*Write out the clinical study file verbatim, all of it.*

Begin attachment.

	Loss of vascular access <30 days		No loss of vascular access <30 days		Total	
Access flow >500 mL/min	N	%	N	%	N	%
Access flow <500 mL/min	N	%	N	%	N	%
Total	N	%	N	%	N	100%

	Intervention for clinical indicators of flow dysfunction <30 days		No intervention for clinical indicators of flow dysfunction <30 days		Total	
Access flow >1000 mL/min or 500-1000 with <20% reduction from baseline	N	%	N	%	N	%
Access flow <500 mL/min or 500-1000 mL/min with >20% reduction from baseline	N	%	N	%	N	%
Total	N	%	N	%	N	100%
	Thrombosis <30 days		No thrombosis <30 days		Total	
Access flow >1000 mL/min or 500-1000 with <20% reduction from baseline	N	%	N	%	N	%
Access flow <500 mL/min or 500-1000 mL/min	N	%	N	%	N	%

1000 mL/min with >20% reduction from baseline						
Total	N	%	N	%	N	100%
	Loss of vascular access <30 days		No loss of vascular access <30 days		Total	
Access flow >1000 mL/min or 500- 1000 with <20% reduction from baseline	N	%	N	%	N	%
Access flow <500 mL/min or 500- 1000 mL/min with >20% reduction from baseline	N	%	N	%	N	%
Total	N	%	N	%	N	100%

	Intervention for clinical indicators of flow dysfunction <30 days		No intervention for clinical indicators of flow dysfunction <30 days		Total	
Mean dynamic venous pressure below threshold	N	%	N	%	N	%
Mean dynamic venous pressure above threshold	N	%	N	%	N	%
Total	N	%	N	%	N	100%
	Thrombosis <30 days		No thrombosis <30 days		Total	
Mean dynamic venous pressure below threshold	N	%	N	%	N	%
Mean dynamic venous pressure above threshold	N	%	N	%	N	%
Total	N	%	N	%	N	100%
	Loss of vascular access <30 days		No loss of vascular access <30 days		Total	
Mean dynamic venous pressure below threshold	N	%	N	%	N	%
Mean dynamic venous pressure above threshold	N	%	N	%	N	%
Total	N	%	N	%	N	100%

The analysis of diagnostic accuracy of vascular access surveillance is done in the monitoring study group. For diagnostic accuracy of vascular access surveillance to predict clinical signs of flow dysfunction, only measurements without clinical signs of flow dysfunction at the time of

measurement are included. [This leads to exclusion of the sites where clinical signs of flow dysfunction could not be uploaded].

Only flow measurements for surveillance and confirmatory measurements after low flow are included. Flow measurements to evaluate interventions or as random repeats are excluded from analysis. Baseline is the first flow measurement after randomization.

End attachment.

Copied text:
	Loss of vascular access <30 days		No loss of vascular access <30 days		Total	
Access flow >500 mL/min	N	%	N	%	N	%
Access flow <500 mL/min	N	%	N	%	N	%
Total	N	%	N	%	N	100%

	Intervention for clinical indicators of flow dysfunction <30 days		No intervention for clinical indicators of flow dysfunction <30 days		Total	
Access flow >1000 mL/min or 500-1000 with <20% reduction from baseline	N	%	N	%	N	%
Access flow <500 mL/min or 500-1000 mL/min with >20% reduction from baseline	N	%	N	%	N	%
Total	N	%	N	%	N	100%
	Thrombosis <30 days		No thrombosis <30 days		Total	
Access flow >1000 mL/min or 500-1000 with <20% reduction from baseline	N	%	N	%	N	%
Access flow <500 mL/min or 500-1000 mL/min	N	%	N	%	N	%

1000 mL/min with >20% reduction from baseline						
Total	N	%	N	%	N	100%
	Loss of vascular access <30 days		No loss of vascular access <30 days		Total	
Access flow >1000 mL/min or 500- 1000 with <20% reduction from baseline	N	%	N	%	N	%
Access flow <500 mL/min or 500- 1000 mL/min with >20% reduction from baseline	N	%	N	%	N	%
Total	N	%	N	%	N	100%

	Intervention for clinical indicators of flow dysfunction <30 days		No intervention for clinical indicators of flow dysfunction <30 days		Total	
Mean dynamic venous pressure below threshold	N	%	N	%	N	%
Mean dynamic venous pressure above threshold	N	%	N	%	N	%
Total	N	%	N	%	N	100%
	Thrombosis <30 days		No thrombosis <30 days		Total	
Mean dynamic venous pressure below threshold	N	%	N	%	N	%
Mean dynamic venous pressure above threshold	N	%	N	%	N	%
Total	N	%	N	%	N	100%
	Loss of vascular access <30 days		No loss of vascular access <30 days		Total	
Mean dynamic venous pressure below threshold	N	%	N	%	N	%
Mean dynamic venous pressure above threshold	N	%	N	%	N	%
Total	N	%	N	%	N	100%

The analysis of diagnostic accuracy of vascular access surveillance is done in the monitoring study group. For diagnostic accuracy of vascular access surveillance to predict clinical signs of flow dysfunction, only measurements without clinical signs of flow dysfunction at the time of

measurement are included. [This leads to exclusion of the sites where clinical signs of flow dysfunction could not be uploaded].

Only flow measurements for surveillance and confirmatory measurements after low flow are included. Flow measurements to evaluate interventions or as random repeats are excluded from analysis. Baseline is the first flow measurement after randomization.